If you prefer to play the role of Goliath in the Pre-66 touring cars category, then a V8 Ford Mustang is right up your street. Who needs cornering prowess when you can out drag the smaller-engined opposition on the straights, anyway? £40,000 will get you a well-prepared race car, however maintenance costs may be somewhat higher than the smaller cars. Parts are well catered for and there is a lot of expertise on extracting the most out of the American bruiser if you care to look.
Arguably the most iconic sports car of all time, the 911 has competed successfully in most forms of motorsport since its arrival way back in 1963. The majority of early road going 911s are now pricey classics, however race prepared examples can start from £30,000. Top cars with successful racing histories command huge sums. Eligible for a number of historic categories, parts are also widely available, with dozens of specialists just waiting to build you a competitive track or rally car.
3 litre F1 cars
The FIA Masters Historic Formula One Championship caters for all 3-litre F1 cars built from 1966 to 1985. With eight rounds held around Europe, one being an endurance race, this is a historic racing discipline that requires serious commitment and deep pockets. The cars available vary from Arrows mid-fielders to ex-Alain Prost McLarens, with prices ranging from the merely expensive to the truly terrifying. A ready-to-race ‘80s F1 car can start from £250,000…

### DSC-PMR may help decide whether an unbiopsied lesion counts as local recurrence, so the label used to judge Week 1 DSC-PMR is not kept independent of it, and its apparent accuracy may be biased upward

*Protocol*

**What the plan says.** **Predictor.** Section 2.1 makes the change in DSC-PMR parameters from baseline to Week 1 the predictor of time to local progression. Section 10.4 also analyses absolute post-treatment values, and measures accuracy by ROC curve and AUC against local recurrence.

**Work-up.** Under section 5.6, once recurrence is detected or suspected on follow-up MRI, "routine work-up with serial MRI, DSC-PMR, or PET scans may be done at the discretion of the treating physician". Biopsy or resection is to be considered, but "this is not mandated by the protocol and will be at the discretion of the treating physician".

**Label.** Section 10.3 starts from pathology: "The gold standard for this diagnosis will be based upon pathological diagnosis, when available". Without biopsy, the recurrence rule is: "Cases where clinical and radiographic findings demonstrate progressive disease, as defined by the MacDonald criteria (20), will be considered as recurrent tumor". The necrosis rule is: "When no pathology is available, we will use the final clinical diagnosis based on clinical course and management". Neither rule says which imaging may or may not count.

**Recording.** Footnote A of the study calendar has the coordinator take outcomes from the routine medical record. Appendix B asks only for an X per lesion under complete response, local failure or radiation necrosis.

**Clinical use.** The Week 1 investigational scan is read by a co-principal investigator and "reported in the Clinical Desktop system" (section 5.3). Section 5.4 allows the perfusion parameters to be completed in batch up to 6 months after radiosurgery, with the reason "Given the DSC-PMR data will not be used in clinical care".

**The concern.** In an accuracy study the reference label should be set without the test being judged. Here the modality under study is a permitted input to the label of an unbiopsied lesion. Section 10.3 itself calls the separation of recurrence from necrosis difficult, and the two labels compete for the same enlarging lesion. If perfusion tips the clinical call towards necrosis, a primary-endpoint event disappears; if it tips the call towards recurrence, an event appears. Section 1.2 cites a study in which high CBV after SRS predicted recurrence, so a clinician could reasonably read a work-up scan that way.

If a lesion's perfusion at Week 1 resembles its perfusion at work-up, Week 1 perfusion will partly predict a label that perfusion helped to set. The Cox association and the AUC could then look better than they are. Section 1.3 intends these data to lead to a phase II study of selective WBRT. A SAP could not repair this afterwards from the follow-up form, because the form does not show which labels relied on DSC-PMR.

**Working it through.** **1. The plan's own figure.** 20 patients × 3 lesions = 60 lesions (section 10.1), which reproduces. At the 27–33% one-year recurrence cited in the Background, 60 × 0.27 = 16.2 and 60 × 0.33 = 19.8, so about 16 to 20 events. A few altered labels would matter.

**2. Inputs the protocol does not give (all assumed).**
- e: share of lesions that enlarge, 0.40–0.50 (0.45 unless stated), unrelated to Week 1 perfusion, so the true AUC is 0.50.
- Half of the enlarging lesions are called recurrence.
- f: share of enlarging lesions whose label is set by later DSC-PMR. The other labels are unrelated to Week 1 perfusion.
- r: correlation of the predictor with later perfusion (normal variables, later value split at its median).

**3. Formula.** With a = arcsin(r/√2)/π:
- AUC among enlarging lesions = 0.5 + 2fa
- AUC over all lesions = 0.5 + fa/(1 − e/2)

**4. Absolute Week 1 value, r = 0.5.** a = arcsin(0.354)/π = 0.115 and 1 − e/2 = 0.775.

Ferrari 250 GTO
For those that prefer to compete in historic racing events in priceless irreplaceable classics then the Ferrari 250 GTO is your car. Bonhams auctioned one of the 39 cars built for just under £30 million in 2014 making it the most expensive car ever sold at auction. Running costs are probably not a concern at this level, but if you do decide to enter into a few races it will be more than a match for the competition.
Notes from the pit lane
• Take a look at the historic events you would like to take participate in and then look for a suitable car. Buying race prepped cars tend to be more cost effective than preparing your own; however cars with racing history and good pedigree usually command a fair premium.
• Regular maintenance is essential so ensure you leave space in your budget for brakes, tyres and of course lots of fuel.
• Running costs for a year will vary depending on the car, frequency and types of events entered into.
• Joining a club or organisation is essential to take part in events and gets you access to like-minded people with a wealth of knowledge.
• An MSA licence is a must and can be applied for online.
Seriously considering racing? Here are some places to get started
– Historic racing site for varied events. Annual memberships start at £450 and events range from £850 to £1950.